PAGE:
Powys illustrates Colebrook's point and exacerbates it, the end of the earth (either by disintegration or abandonment) leading to fecundity and the end of the body leading to impenetrable personal boundaries. You do not go into the afterlife alone, and death is not a moment of isolation. You do not go into a silent void. You talk. There is no peace. There is no rest. There is only assertion.


  1. I think one of the most frightening things about death is that it appears to be a moment of utter isolation - not that life itself isn't actually fairly isolated but most of us live in the illusion that we are not alone (and we're not going to die - or not immediately at least). The process of dying must strip away the illusion that we are in this together - as well, of course, as the illusion that we aren't going to die. V scary.

    1. This is what's interesting me about late Powys. He spends so much time arguing against that idea of death-isolation. Over and over again. Mrs Smith is the clearest example so far. She's replying to a scientist named Professor Porpustle, who says that everybody should be thinking about the material disintegration of the entire world. No, says Mrs Smith, we should believe that we all have personalities that will endure forever, no matter whether they have bodies or not. So he lays out the two sides of the argument very clearly and comes down on Mrs Smith's side. She is "gallant" and the narrator cheers her on, and Professor Porpustle is dumbfounded.

      Why should we believe it? he asks. Because it is a belief that belongs to our "silly wavering hearts" and not to rational, scornful science, he replies. The factual rightness or wrongness of the two points of view seems to matter to him much less than the rightness or wrongness of the feeling.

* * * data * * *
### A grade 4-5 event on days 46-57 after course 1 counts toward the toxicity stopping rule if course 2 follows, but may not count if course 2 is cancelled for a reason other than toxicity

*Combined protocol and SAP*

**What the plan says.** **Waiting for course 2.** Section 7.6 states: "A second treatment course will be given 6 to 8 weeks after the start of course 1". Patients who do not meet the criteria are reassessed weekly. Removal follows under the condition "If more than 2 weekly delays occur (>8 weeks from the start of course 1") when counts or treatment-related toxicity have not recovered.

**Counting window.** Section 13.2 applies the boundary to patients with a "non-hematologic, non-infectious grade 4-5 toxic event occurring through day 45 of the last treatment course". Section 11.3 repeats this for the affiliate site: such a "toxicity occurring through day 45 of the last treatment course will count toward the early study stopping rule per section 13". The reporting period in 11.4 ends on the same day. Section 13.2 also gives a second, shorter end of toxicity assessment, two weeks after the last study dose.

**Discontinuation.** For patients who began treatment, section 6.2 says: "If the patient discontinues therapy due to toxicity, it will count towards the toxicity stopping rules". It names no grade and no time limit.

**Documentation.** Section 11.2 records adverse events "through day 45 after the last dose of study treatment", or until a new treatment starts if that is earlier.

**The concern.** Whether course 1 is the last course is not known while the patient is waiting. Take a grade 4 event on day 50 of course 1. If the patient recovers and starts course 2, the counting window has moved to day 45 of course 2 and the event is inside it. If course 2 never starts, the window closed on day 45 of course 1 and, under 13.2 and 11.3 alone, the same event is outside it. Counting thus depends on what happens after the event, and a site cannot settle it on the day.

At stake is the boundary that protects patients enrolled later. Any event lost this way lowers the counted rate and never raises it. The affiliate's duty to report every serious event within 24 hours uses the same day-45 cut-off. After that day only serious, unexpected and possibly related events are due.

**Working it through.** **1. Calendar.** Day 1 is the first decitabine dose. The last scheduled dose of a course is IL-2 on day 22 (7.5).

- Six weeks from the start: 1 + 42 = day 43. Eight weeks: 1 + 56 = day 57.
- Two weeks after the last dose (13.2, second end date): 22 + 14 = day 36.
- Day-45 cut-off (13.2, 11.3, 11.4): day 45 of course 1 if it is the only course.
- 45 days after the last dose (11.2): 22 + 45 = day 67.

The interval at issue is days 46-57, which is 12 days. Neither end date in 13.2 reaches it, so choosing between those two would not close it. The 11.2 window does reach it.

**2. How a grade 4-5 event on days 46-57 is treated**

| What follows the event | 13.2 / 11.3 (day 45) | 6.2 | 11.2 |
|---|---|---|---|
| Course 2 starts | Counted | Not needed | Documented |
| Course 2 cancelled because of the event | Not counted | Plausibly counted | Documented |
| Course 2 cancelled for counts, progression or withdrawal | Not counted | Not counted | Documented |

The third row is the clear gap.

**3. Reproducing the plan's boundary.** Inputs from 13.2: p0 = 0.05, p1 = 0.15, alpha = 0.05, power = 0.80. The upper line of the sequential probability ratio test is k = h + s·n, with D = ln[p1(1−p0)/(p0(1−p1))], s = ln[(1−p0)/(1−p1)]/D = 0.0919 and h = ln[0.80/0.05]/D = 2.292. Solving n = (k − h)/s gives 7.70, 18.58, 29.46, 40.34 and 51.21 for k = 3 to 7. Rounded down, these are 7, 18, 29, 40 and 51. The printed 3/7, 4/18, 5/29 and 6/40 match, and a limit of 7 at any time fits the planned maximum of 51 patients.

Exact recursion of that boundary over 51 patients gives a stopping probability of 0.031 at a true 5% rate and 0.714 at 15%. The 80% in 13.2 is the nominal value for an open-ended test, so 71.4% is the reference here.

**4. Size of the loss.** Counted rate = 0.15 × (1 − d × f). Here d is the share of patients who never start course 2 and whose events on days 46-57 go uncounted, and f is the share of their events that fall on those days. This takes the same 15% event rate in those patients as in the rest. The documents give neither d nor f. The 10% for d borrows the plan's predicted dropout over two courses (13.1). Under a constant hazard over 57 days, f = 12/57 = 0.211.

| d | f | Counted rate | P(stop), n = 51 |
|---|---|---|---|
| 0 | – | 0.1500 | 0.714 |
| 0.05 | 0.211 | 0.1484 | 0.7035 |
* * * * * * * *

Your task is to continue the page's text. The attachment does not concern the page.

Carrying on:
2. Great to find fellow Powys readers who are interested in his last writings. I should be very interested to know how you interpret the last chapters of "Two and Two"; indeed the travellers are said to lose their bodies and to let their minds join the infinite universe, but it only takes a couple of pages before they are described again in terms of physical bodies (Kums crouching under Typhoeus's ear, etc.). I'm still struggling to determine whether this a sort of plot-hole (as Powys usually cared little for the plausibility of the action) or if there's something I missed. The characters are said to keep the memory of their bodies' feelings, so I'm wondering if that is why they still have bodies even after they've lost their bodies? Very strange...

  3. I haven't got a copy of Two And Two at the moment, so I can't give a very precise answer, but it always felt to me as if the I-can principle was playing a large role in the novellas; this idea that the author should claim the freedom to write whatever seemed most true at the time when they were writing it. If the mysticism of the story told you that the characters had to be inside or outside bodies at such and such a moment then you had the right to agree with it, without having to elaborate the figleaf of a logical explanation.